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Philando Castile's mother blasts Jeronimo Yanez for pursuing second career as teacher

Mother of Philando Castile blasts officer pursuing second career as teacher
Mother of Philando Castile blasts officer pursuing second career as teacher 02:14

BROOKLYN PARK - Time doesn't heal for Valerie Castile, who just held her sixth Thanksgiving dinner without her son at the table.

"You never heal from a broken heart," Castile lamented to WCCO-TV. "You just can't. It's like how can you stop the rain from falling? It's impossible."

Philando Castile was shot and killed on July 6, 2016, at a traffic stop in St. Anthony. The officer, Jeronimo Yanez, was charged with manslaughter but was acquitted by a jury. The shooting and Yanez's subsequent acquittal led to massive public outcry and protests in Minnesota and beyond.

Yanez left the police department after his trial and in February 2020 applied for a substitute teaching license - a license application that was denied based on "immoral character or conduct." Yanez, however, is getting a second shot and a second career thanks to a Minnesota Court of Appeals ruling must reconsider the rejection.

The appeals court ruled that this reason was unconstitutionally vague and the Minnesota Professional Educator Licensing and Standards Board must reconsider - focusing narrowly on whether Yanez's conduct makes him unfit to teach.

The appeals court said that upon reconsideration, the board must identify factors it is using to determine whether Yanez's conduct "violated moral standards for the teaching profession." The board must also avoid characterizing policing practices - such as a pretextual reason for a traffic stop - as immoral.

"The board's decision must focus exclusively on Yanez's conduct and his fitness to be a teacher, not fitness to be a police officer," the appeals court ruled.

At the time of his application, he was teaching Spanish part-time at a parochial school. The school's principal supported his license application.

Valerie Castile said she the case has resurrected painful memories and feelings.

"You want to be around children - but you shot in that car and there was a baby in the backseat," she said of Yanez. "He didn't care about the baby in the backseat of that car, so how can you double back and want to work around children? He didn't have any empathy for my son. He stood there with his gun still pointing at him with a finger on the trigger."

During the application process, the board's disciplinary committee investigated Yanez's case and recommended that his application be denied.

He appealed to an administrative-law judge, who also recommended that his application be denied after a hearing in which St. Paul Public Schools Superintendent Joseph Gothard testified that Yanez's actions were hurtful and offensive to the community. An expert who testified for Yanez said the traffic stop was lawful and that he agreed the deadly use of force was reasonable.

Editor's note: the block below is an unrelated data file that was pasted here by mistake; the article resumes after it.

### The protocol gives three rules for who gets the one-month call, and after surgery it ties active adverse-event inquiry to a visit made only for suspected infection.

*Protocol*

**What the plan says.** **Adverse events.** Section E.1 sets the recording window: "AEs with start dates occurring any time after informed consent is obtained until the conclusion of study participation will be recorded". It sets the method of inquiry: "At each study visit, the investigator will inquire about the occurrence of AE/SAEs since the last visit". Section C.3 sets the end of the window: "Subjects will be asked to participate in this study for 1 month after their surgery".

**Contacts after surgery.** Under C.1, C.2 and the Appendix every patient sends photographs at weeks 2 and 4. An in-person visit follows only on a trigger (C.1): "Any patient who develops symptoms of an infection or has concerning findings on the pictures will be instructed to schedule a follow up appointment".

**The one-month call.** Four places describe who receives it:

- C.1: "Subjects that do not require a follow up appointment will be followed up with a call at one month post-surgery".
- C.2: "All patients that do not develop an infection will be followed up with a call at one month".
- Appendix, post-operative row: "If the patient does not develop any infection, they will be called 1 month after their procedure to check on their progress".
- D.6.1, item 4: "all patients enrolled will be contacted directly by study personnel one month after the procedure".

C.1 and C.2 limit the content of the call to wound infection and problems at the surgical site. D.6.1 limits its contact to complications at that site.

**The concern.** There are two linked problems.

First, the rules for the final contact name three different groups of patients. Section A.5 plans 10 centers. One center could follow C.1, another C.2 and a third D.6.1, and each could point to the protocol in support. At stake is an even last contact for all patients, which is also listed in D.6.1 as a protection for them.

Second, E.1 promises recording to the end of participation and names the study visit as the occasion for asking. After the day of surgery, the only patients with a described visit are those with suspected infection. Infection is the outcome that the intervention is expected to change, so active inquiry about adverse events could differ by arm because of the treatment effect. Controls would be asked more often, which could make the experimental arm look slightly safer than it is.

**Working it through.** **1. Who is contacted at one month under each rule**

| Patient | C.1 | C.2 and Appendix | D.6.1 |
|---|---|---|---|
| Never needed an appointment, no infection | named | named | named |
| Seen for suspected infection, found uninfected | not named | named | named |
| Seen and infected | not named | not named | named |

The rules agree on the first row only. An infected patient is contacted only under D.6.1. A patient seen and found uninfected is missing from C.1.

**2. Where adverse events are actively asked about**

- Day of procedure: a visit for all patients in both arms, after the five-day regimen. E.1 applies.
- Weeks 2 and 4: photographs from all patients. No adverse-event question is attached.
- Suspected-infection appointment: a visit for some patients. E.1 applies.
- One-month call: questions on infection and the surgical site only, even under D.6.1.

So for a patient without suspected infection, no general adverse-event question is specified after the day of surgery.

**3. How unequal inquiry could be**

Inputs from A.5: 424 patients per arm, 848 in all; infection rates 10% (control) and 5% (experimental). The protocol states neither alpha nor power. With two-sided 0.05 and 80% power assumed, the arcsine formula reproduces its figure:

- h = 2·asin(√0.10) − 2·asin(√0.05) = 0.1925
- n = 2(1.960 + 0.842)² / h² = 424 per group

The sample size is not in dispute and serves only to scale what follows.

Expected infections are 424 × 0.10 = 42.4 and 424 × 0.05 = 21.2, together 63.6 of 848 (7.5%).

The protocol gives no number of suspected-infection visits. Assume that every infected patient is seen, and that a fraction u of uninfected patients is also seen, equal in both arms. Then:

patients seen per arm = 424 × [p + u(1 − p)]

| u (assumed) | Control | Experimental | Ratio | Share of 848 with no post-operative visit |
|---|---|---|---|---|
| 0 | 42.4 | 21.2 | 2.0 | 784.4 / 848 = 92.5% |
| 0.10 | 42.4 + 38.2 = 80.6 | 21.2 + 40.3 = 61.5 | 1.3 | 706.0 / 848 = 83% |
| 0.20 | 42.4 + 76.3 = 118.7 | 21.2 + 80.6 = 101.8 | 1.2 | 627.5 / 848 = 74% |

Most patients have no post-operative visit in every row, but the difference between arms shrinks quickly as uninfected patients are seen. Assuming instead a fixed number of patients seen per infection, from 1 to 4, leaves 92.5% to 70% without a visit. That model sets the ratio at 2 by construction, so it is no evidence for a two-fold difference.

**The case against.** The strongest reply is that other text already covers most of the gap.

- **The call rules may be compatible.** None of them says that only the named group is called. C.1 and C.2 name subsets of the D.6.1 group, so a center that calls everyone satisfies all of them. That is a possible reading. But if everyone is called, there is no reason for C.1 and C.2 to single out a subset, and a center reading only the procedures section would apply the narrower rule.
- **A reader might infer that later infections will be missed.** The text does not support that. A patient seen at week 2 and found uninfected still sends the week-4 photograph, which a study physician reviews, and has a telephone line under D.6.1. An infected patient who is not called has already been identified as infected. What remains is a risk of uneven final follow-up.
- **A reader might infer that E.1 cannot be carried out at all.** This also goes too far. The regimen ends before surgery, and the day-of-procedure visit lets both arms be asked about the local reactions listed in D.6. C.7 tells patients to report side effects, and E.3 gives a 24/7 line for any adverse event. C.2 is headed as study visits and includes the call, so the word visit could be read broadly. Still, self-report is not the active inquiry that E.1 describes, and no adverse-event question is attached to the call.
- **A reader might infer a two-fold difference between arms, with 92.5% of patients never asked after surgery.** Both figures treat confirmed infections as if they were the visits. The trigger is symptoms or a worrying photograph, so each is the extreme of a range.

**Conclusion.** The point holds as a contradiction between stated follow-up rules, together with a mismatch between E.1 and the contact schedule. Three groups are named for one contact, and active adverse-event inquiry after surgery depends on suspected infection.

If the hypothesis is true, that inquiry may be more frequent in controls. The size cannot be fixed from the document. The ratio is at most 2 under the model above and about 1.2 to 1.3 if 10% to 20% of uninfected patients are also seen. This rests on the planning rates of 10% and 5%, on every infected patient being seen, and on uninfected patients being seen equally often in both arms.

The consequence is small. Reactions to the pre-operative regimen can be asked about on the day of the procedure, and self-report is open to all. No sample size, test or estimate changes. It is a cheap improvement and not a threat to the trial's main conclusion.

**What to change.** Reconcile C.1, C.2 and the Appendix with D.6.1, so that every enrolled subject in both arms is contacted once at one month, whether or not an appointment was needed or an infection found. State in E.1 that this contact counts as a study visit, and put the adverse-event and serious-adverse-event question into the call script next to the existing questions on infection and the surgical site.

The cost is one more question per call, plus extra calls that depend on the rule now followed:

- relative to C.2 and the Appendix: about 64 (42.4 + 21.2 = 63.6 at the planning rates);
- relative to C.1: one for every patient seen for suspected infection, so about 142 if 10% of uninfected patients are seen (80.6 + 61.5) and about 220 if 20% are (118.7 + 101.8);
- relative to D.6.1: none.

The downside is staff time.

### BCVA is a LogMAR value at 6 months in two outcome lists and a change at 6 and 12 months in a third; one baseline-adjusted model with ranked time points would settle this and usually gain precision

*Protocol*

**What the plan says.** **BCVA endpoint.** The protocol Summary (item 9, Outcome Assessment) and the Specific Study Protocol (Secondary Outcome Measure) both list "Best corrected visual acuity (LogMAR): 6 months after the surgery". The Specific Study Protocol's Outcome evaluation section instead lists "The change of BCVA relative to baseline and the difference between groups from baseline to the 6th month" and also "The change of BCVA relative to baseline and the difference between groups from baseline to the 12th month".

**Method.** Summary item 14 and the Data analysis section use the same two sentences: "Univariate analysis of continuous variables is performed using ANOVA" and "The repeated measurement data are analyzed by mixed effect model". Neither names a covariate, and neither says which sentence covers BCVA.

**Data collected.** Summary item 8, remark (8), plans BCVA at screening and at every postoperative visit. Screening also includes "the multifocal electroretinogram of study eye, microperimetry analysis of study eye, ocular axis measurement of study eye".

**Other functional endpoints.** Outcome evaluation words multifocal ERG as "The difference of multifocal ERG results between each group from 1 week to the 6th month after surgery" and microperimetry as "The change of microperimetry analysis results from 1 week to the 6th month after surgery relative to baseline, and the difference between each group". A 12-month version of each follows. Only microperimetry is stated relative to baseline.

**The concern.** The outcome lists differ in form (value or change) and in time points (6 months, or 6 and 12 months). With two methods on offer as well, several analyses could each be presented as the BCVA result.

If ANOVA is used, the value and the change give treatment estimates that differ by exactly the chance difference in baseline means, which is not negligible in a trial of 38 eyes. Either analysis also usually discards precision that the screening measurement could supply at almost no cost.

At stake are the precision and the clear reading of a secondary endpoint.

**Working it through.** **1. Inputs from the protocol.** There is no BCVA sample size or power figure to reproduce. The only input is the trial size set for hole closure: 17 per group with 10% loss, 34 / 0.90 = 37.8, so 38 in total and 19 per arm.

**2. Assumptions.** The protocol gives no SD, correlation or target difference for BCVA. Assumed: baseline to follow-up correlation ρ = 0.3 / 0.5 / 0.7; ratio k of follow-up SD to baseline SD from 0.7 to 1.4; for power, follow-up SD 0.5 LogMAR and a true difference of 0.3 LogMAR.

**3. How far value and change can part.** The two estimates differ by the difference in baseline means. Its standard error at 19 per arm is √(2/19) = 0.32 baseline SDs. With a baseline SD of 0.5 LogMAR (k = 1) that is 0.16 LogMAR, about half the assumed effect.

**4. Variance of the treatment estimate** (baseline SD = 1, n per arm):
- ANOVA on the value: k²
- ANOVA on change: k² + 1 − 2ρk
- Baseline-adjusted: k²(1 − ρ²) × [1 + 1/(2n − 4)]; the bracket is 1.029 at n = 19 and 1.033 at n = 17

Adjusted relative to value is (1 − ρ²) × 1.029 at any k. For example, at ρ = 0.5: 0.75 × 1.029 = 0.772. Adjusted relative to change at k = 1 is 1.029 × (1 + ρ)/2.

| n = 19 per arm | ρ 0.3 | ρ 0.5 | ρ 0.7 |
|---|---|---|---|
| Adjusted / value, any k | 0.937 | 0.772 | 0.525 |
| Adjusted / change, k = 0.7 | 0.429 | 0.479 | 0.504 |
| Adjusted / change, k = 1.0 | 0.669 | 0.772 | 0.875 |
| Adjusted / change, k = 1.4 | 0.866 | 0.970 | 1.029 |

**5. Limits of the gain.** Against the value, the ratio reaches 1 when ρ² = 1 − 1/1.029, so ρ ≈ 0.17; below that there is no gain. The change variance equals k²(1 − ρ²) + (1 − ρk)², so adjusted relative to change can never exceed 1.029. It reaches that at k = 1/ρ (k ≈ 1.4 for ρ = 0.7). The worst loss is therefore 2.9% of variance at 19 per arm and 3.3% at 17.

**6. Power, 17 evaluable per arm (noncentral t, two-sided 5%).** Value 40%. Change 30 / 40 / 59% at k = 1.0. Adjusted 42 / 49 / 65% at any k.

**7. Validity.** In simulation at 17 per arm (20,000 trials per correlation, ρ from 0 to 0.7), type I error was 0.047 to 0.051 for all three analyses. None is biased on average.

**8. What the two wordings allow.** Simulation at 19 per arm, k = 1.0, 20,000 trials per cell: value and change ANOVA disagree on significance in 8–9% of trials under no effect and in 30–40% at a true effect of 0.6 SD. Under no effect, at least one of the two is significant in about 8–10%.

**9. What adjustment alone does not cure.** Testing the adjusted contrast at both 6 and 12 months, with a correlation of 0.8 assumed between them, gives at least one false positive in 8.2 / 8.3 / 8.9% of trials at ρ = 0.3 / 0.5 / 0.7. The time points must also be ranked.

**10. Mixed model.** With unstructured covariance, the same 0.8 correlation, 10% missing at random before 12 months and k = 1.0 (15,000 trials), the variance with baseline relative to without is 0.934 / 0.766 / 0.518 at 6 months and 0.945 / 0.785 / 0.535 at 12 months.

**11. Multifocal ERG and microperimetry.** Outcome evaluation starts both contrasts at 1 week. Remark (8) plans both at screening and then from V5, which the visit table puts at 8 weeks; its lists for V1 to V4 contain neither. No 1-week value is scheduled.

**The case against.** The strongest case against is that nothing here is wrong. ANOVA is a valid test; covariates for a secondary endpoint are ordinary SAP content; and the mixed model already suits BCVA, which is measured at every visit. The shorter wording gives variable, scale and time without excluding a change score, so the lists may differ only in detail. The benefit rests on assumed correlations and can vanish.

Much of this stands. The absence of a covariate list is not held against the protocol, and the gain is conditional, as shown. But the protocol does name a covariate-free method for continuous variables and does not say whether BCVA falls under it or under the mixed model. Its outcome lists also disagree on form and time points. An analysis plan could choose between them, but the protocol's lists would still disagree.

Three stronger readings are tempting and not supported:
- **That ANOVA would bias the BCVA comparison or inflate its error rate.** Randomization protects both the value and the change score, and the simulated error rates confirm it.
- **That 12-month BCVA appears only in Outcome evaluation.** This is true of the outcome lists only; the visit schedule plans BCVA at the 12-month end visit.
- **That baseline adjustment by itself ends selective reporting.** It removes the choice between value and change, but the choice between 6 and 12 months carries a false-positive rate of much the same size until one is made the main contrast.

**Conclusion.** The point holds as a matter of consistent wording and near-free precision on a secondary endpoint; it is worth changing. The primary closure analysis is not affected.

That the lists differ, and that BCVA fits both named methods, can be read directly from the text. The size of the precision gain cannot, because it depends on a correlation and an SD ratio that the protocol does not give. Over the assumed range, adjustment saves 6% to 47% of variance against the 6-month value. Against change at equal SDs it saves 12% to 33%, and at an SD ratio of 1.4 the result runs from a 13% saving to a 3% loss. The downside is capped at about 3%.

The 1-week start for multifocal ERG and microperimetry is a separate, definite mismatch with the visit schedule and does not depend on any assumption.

The administrative-law judge found Yanez prejudged Castile as a robbery suspect because of his "wide set nose" - initiating a pretextual traffic stop that indicated "racial bias, microaggressions, and negativity bias that are detrimental to students, especially students of color."

The administrative-law judge also found that Yanez failed to establish that his use of deadly force was reasonable and necessary. The board ultimately denied Yanez's application.

Yanez argued on appeal that denying his application due to "immoral character or conduct" was unconstitutionally vague. The appeals court agreed, saying that other jurisdictions have found that immorality means different things to different people, and that the conduct in question must be directly related to a teacher's ability to teach.

The appeals court said that the phrase is nebulous and "vulnerable to the caprice of ever-changing public opinion and the potential for arbitrary, biased enforcement" but that it could survive constitutional scrutiny if narrowed to "relate to professional morals in the occupation of teaching."

Castile said children - particularly students of color -- might have trouble focusing on what Yanez is teaching and could worry that they were in danger. She said parents would also need to be notified if he was in a classroom.

"When will he get scared in a school and a Black guy standing 6"2 and weighing 220 pounds says something to him and then he gets scared? I just don't think a school is a good fit for him."

Yanez's lawyer, Robert Fowler, gave this statement Monday afternoon to WCCO: "It was obvious the Licensing Board's decision was wrong. That's why my client appealed and he is pleased with the Court's decision. However, my client's priority now is moving on to the next chapter in his life in peace and privacy."

Castile said if Yanez really wants to teach, she thinks a better alternative would be to help improve literacy among offenders serving time in prison.

"The illiteracy in our prisons is far too much and I'm sure they would welcome him to prepare them for when they get out on the street."

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